Monday, November 19, 2012

Hostess Liquidation Gives Union "Last Chance"

Obama Economy Killing Hostess Twinkies

Per The Wall Street Journal via Business Insider:

Judge Robert Drain of the U.S. Bankruptcy Court in White Plains, N.Y., asked attorneys representing Hostess and the Bakery, Confectionery, Tobacco Workers and Grain Millers International union whether mediation could help
"Moving to a liquidation is also a significant economic hit, and I think that many people, myself included, have serious questions as to the logic behind the decision to strike and a concern that it may be as a result of differences as far as information and goals," he said.
"I'm giving the union, as well as the debtors and their lenders, the last chance."

“To me not to have gone through that step leaves a huge question mark over this case, which I think–I may be wrong–but I think will only be answered in litigation. And that’s no one’s desired outcome,” the judge said.
ABC News explains why the baker's union may not budge:
After Hostess’s unions had agreed to more than $100 million in annual cost concessions during Hostess’s previous bankruptcy, the bakery union thought it made little sense to agree to further cuts. It feared a deal would pull down wages and benefits throughout the industry, without saving Hostess.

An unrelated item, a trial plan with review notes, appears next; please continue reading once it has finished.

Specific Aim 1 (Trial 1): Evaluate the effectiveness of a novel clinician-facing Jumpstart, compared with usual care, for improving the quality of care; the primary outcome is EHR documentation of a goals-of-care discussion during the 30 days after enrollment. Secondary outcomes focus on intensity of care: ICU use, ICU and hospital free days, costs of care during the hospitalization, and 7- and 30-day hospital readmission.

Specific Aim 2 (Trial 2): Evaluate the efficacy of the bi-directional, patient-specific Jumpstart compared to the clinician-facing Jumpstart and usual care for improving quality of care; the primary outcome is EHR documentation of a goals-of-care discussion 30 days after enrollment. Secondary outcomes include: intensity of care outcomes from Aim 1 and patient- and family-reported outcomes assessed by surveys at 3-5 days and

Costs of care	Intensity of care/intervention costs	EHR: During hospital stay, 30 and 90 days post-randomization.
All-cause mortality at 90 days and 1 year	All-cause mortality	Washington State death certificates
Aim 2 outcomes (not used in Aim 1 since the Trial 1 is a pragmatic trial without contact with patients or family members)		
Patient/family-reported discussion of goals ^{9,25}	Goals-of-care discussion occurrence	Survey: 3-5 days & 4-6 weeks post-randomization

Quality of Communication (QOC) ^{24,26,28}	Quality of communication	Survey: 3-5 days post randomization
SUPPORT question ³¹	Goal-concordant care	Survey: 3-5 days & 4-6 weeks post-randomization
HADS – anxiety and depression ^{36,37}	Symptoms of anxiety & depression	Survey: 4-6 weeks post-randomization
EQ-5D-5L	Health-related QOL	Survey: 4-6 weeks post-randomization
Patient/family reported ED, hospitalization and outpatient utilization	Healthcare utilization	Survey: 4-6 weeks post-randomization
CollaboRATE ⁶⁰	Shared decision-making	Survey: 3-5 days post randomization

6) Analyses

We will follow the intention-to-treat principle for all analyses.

“Our consultant said the debt load on the company was too heavy, and that we would be back in bankruptcy and facing liquidation in 12 to 16 months from now, even if we took more concessions,” David B. Durkee, the union’s secretary-treasurer, said.


“There was this whole theory that the company was bluffing about liquidation and there was some white knight that was going to come and buy the company” Mr. Hall [of the Teamsters] said.

Now, Hostess and the bakery union will meet at the offices of the company’s lawyers. Representatives for the Teamsters and the company’s bankruptcy lenders were also invited to attend. If the two sides cannot agree, Hostess’s lawyers are expected to appear in court on Wednesday morning to seek approval of their liquidation plan.
As we heard during the presidential election, Barack Obama saved General Motors by keeping them out of judicial bankruptcy in favor of a political bankruptcy that stole money from creditors and bond holders in favor of the unions. As fellow SLOBs author Left Coast Rebel puts it,
'When will the federal government and the Obama Administration propose a bailout for Hostess and their 18,000 union workers?
If it was the "failed policies of the past" that got GM into "this mess," it must be the "failed policies of the present" that has Hostess facing liquidation. Fair is fair.

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